To minimize the threats of incomplete or inaccurate understanding of the work done by others, effective IT decision-making in schools requires the collaboration of individuals who approach them from very different perspectives, and it is unusual to find single individuals who have expertise in more than one of these perspectives. When designing and redesigning IT systems for schools, it is important systems be appropriately designing, properly configured, and reasonably supported.
In his 1999 book Rock of Ages, the late evolutionary biologist Stephen Jay Gould, who was well-known for his humanist views, suggested science and religion are fundamentally different types of human thought. He used the term non-overlap magesteria (NOMA) to capture the differing nature of the two types thought. According to Gould, science and religion can influence each other, one cannot determine what is appropriate for the other to do. While NOMA has been criticized for many reasons, it can provide a useful model for IT decision-making in schools.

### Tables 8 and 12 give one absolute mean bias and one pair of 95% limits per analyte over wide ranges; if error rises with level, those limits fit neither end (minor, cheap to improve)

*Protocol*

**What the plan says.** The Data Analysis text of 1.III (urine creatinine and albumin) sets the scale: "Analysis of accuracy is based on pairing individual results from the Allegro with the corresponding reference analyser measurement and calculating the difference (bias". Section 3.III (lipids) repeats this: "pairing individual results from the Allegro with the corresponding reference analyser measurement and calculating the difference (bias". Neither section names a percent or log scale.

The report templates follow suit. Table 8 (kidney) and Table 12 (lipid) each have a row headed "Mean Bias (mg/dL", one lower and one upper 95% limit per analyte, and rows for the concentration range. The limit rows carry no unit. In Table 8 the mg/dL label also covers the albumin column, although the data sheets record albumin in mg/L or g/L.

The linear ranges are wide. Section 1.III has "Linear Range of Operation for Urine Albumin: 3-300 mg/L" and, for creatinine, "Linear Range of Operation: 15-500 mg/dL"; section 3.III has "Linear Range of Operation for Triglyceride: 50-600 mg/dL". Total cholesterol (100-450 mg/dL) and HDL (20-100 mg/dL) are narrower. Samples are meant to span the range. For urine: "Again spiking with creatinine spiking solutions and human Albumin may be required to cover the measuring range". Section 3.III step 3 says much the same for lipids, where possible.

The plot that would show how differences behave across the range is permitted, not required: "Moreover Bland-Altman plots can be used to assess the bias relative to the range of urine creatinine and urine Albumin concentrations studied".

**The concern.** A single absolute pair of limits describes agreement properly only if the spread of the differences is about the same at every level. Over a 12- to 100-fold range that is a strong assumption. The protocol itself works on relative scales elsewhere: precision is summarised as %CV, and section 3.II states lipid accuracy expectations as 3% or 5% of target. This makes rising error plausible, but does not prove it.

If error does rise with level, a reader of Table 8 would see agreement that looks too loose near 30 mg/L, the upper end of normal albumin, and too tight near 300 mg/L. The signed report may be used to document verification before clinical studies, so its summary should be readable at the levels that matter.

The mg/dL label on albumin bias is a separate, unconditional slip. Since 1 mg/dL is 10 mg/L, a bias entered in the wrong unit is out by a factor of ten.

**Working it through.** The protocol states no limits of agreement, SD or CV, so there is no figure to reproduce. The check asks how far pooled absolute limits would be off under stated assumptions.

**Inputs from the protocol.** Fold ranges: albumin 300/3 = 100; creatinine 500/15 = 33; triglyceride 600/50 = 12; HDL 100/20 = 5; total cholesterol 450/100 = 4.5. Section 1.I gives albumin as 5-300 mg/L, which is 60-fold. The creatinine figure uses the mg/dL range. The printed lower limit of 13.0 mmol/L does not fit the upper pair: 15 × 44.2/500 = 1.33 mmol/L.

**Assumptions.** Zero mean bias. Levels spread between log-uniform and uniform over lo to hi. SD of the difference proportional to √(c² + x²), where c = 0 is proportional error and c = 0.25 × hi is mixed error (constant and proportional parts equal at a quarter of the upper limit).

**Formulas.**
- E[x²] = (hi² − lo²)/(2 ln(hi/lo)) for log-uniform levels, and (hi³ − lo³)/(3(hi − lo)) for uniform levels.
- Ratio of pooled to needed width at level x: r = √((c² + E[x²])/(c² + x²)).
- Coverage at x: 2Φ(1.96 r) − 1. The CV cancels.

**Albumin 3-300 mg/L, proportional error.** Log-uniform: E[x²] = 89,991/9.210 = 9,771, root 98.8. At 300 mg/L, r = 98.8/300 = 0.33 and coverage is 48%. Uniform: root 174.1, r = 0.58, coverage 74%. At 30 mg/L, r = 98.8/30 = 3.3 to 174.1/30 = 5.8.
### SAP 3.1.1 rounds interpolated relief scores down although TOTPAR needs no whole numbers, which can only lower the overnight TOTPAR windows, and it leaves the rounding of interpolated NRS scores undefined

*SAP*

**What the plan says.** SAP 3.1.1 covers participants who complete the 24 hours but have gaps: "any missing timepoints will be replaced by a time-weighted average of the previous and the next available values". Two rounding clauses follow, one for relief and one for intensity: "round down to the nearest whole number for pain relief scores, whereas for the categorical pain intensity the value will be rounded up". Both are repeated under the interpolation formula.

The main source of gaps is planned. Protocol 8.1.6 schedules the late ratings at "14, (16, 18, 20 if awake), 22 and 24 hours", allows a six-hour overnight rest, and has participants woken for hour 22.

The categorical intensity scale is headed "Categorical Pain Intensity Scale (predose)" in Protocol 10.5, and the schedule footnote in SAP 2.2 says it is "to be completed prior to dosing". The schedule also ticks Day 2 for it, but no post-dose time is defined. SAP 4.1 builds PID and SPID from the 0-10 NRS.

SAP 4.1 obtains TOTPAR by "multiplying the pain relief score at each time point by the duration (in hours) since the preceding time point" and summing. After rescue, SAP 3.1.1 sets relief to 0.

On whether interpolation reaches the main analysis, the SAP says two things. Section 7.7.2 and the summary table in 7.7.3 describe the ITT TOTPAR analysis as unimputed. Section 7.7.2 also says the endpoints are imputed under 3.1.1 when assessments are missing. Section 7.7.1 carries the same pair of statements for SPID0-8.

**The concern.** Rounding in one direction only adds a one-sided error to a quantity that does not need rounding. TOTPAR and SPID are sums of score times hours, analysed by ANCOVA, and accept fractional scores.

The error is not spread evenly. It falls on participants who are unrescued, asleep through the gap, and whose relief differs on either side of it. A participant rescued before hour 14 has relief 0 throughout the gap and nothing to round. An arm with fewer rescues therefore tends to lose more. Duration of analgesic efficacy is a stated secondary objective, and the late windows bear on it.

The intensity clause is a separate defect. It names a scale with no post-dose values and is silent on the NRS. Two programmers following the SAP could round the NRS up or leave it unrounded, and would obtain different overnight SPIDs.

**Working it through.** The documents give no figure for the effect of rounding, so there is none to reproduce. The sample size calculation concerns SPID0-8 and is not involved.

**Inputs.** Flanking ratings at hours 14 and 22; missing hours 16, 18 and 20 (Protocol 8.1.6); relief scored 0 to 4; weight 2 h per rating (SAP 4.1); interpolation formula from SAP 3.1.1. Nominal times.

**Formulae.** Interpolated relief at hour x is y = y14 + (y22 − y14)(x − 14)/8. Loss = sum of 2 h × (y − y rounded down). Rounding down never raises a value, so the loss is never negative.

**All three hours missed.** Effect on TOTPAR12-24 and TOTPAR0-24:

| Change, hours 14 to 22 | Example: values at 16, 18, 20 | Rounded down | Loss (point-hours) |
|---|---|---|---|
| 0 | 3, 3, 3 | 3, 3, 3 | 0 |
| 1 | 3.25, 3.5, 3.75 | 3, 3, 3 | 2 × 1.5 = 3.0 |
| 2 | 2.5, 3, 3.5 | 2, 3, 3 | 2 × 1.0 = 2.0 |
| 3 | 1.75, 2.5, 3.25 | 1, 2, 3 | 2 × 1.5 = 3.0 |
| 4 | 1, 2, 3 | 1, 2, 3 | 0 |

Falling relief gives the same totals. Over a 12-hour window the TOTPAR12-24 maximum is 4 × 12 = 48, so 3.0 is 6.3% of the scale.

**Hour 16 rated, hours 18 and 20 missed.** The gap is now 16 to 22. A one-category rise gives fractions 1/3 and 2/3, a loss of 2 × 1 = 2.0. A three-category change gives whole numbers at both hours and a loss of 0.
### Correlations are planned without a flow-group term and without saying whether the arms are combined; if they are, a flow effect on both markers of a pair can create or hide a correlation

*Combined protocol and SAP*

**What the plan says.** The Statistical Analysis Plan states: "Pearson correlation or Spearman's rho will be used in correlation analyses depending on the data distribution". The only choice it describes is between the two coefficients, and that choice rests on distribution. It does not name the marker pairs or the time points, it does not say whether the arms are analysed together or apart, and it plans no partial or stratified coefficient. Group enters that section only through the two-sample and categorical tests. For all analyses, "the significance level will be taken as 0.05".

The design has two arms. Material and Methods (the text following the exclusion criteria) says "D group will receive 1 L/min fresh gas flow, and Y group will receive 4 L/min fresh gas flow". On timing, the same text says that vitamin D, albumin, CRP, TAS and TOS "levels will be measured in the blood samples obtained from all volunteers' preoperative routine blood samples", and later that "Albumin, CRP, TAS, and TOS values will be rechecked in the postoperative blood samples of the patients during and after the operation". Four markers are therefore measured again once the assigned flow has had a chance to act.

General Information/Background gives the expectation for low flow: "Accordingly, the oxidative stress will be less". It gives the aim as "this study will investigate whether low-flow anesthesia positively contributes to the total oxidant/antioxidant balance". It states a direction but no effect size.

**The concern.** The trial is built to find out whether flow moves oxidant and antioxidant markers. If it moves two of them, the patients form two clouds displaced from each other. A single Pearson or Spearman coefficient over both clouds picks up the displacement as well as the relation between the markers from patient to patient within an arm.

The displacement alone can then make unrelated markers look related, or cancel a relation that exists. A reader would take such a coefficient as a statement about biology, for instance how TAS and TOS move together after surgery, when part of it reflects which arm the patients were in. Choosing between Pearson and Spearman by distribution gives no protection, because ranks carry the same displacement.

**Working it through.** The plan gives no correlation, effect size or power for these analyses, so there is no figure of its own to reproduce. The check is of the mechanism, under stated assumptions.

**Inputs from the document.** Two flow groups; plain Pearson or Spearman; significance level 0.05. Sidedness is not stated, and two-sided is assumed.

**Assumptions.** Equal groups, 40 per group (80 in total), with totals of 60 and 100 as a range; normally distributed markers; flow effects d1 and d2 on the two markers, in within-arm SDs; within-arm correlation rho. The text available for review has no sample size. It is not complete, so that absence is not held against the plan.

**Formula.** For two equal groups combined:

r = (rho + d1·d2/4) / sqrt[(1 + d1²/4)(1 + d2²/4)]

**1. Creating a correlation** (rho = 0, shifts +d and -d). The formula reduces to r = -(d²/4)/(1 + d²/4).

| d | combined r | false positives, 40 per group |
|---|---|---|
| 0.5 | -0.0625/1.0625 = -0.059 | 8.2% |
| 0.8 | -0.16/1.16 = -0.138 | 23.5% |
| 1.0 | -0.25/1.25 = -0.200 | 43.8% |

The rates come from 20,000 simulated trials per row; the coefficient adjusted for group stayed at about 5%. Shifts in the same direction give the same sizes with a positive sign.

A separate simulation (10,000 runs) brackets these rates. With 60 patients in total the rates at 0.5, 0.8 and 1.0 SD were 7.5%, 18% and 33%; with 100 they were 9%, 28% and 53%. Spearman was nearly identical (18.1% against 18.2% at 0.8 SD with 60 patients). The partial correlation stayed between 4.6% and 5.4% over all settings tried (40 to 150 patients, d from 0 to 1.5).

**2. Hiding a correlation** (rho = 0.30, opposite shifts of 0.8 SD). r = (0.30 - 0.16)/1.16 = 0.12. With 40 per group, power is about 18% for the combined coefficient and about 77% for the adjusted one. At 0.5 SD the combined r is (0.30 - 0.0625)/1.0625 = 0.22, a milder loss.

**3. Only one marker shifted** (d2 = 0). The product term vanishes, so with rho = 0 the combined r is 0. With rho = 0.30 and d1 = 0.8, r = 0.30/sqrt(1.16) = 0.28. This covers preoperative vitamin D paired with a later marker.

Teachers and other educators make decisions about the nature of the technology they and their students need. IT professionals make decisions about what is installed and how it operates. School leaders make decisions about what can be done. These groups do not make decisions in isolation, and they make better decisions when they communicate and integrate the needs of others into their decisions. At the end of the day, however, teachers teach, IT manages IT, and leaders oversee the entire endeavor.